Shingles in Toddlers
Chickenpox is no longer a rite of passage for children as it used to be. Varicella zoster is the virus that causes chickenpox. People who have had chickenpox are likely to develop another infectious disease known as shingles but this happens later in life. This viral infection appears as a rash on the skin in its early stages, causing pain and itchiness.
Toddlers who have suffered from chickenpox can also suffer from shingles, but that’s highly unlikely. It’s a viral infection common among adults who have suffered from chickenpox. Study findings show that shingles is not so common among children, but if it appears, it does so in mild form.
Usually after a person suffers from chickenpox, the varicella zoster virus survives in the nerve cells in a dormant form.
When this virus gets activated in the nerve cells it begins damaging the nerve slowly to an extent where it causes pain, itchiness, discomfort and rushes in the affected area. After getting sick or after taking medication that affects the immune system, a person is likely to develop shingles.
Shingles cause small rashes on the skin which later develop into blisters filled with some fluid. It can be a very painful experience for your child, but it’s a condition which cannot lead to a fever or make your child sick. Furthermore, it’s a very rare condition among children.
You should be careful with your toddler in case he gets infected with shingles because he can actually spread the virus to children who are not immunized. Any person who comes into contact with your toddler should be immunized against chickenpox to avoid getting infected by varicella zoster from your child.
Any child under the age of 3 is prone to a variety of viral infections. This is because children get exposed to viruses more than adults. Their immune system is also not as developed as it is in adults, and that’s why children can easily get sick if exposed to viruses.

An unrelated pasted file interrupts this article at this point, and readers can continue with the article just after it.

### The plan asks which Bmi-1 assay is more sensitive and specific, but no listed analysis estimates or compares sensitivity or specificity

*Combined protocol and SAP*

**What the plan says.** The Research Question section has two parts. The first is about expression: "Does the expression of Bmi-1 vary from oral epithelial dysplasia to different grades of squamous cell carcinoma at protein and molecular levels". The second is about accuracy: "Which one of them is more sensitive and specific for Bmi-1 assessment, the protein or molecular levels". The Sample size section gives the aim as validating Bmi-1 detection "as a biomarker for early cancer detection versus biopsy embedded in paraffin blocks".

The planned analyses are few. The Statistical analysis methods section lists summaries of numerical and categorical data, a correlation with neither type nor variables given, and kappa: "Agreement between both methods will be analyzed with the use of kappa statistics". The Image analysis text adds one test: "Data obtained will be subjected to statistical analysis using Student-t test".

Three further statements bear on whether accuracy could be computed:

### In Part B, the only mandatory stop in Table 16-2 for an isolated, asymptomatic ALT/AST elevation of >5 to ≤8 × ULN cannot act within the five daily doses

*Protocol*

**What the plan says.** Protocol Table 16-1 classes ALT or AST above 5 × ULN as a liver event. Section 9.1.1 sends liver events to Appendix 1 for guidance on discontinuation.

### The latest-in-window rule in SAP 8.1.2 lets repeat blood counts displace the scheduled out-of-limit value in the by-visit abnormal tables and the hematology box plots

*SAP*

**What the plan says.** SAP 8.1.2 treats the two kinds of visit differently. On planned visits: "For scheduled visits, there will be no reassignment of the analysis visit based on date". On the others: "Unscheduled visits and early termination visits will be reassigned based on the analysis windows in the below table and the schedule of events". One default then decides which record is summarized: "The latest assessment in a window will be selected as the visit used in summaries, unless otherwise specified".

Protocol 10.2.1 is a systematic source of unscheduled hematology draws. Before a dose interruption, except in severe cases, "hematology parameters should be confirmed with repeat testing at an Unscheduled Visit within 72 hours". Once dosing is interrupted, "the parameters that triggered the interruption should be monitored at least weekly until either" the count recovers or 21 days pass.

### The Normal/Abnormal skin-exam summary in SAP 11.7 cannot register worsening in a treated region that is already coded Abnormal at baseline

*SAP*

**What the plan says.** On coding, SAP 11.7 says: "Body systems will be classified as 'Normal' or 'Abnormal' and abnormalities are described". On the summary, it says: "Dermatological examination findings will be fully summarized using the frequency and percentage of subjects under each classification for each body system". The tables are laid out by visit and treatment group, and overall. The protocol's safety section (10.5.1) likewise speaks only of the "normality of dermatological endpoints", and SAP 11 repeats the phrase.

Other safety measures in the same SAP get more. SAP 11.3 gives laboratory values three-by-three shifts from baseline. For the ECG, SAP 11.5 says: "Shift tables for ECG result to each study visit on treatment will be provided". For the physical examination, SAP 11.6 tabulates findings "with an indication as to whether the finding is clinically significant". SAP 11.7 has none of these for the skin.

The chances of your toddler getting infected with shingles are minimal, because as we said early it’s a condition very common in older adults who have had chickenpox. Shingles causing virus normally stays inactive in nerve cells for a very long time before later resurfacing as rashes.
Shingle is contagious but not airborne. If your toddler stays in the same room with a person suffering from shingles he cannot get the virus through the air.
However, the shingles virus can be transmitted to your toddler if he is not vaccinated against chickenpox and he comes into contact with the fluid found in blisters caused by shingles. If that occurs, your toddler can get chickenpox but not shingles.
Unlike chickenpox, which affects the whole body, if your child gets shingles, the condition causes rashes and blisters only on the affected area.
Here are the common symptoms of shingles in children:
- Shivering and irritation in the area where rushes show up
- A band of blisters in the affected area, mostly along the path of a damaged nerve.
- Tiredness and pain
- After a week the blisters filled with some fluid may begin to dry
In case your child gets shingles, you should inform your physician to assess the condition. It’s a condition that heals on its own, but it’s important to treat your toddler if you detect shingles.
In some cases, the rashes can spread to the face and affect your child’s vision. If this happens, you should inform your physician to help stop the infection from spreading to the eyes.
If you believe that your child has a weak immune system you should inform your doctor in case of a shingles attack. Many children who get shingles normally recover even without being treated. The best way to prevent your child from shingles is by immunizing them as early as possible.
Shingles can be treated through antiviral drugs, creams and ointments as prescribed by your doctor. So far the best way to reduce the risk of shingles is by vaccinating your child against chickenpox. The other best preventive measure is to ensure that your toddler doesn’t come into contact with people suffering from shingles.
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